Dear young black boys,

I can't imagine what you may be feeling as you grow up seeing videos of black men women and children be killed in the media like their lives mean nothing. I hope by the time you grow up, the world is truly a different place. I want you to know that a lot of times you will be seen as something to fear. As a black man, you will have a lot on your shoulders. It is okay to see a therapist. It is more than ok to let your emotions show. You're not less of a man if you cry. Be vulnerable! Be willing to express how you feel, voice your opinions, and be willing to hear other perspectives that differ from yours. I know right now America may be a scary place to live in right now but we're working to make sure things won't be like this when you grow up. I want to tell you that you won't be able to raise your voice or you'll be viewed as hostile. I know its not the norm, but try to uplift one another especially while at school. I want you to be able to be confident in who you are. You can love gymnastics, swimming, golf, robotics, medical work, not just football, and basketball. You don't have to be good at sports to be considered "A Man."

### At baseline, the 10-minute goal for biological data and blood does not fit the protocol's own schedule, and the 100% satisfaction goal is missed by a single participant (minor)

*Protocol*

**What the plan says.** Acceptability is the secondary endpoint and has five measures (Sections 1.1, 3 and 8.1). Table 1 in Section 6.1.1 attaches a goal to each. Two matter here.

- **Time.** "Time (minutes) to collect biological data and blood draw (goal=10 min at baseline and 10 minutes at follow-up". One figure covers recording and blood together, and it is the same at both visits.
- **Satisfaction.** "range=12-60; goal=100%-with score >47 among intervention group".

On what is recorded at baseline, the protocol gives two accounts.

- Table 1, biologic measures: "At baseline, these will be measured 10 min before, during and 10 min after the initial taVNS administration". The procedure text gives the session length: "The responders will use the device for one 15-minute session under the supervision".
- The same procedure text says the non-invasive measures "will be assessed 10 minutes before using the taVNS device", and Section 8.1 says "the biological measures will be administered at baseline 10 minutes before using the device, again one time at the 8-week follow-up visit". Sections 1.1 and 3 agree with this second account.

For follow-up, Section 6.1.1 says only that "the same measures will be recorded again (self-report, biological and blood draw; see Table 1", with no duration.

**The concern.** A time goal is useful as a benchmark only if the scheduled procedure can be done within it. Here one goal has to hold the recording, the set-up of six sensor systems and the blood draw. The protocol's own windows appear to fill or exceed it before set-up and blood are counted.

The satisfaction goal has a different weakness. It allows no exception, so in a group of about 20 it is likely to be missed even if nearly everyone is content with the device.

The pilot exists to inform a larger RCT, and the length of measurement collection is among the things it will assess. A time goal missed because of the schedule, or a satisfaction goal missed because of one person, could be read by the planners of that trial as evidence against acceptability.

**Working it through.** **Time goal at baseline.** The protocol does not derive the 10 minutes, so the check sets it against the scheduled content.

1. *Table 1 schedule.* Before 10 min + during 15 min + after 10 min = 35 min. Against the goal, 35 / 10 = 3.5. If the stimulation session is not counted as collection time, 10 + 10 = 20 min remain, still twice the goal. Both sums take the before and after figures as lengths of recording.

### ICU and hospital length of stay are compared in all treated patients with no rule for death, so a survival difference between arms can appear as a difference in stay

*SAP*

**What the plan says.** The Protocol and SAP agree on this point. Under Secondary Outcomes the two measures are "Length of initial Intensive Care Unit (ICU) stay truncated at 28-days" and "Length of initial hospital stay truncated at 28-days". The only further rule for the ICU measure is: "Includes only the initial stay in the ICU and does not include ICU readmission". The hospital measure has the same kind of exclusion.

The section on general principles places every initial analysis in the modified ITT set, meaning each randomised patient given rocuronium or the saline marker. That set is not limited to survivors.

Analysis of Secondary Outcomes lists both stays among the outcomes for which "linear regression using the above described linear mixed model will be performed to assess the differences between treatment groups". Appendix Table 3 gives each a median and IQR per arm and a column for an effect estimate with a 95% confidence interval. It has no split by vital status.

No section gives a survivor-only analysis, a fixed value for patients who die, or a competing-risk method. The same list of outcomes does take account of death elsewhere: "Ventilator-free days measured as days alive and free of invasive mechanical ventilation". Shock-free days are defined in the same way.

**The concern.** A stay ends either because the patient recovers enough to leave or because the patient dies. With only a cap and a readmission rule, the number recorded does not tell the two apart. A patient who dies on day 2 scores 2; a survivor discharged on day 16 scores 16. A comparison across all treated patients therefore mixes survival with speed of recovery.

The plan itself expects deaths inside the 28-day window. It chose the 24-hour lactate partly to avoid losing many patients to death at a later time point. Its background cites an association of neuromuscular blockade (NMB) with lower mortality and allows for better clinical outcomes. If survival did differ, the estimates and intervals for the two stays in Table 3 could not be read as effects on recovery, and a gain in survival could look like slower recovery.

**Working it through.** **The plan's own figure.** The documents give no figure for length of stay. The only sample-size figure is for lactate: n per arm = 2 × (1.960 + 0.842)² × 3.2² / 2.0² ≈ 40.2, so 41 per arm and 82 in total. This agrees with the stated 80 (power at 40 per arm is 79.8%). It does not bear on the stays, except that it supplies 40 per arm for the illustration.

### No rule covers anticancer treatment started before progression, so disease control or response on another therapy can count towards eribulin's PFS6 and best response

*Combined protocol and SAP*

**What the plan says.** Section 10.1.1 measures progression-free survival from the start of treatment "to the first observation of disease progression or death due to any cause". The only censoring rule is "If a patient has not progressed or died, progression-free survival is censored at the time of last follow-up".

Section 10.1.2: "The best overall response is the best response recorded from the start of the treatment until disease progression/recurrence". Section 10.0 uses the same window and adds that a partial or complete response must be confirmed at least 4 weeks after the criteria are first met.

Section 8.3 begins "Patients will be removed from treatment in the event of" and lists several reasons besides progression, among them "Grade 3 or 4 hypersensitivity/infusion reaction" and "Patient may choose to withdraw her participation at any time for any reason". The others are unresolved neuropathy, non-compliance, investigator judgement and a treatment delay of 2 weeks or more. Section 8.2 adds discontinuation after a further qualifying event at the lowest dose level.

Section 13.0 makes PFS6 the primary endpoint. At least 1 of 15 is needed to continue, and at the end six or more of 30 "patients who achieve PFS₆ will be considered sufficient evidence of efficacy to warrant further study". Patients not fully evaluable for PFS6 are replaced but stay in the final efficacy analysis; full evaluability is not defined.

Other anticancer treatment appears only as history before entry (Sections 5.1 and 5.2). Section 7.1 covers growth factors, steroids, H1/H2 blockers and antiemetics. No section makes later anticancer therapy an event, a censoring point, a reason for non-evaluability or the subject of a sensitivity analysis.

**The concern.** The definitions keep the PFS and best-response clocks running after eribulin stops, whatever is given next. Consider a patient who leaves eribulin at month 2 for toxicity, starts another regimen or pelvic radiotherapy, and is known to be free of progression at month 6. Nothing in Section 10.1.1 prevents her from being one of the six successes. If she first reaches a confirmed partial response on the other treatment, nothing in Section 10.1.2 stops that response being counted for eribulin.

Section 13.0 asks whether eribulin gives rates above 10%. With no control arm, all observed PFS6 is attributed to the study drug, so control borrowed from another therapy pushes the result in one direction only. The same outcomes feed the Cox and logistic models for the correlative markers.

I could go on for days on things I want to say to the young black boys of West Alabama. So many life experiences that come with being black, living in the hood, trying to make it out and do better for yourself and your family are all things I can relate to. If there was anything I'd want to tell the young black boys of West Alabama it is to be smart and get involved in your community. This is the place where you and your loved ones will spend a lot of time. If you can help it, you want to make sure the elected officials have your community's best interest in mind. If you're of age, register to vote and encourage your friends to do so as well. This is how we start to make changes in our communities.

Dear young black boys, remember you are unique, you are worthy, and you can do anything you put your mind to!

-DreDay

 

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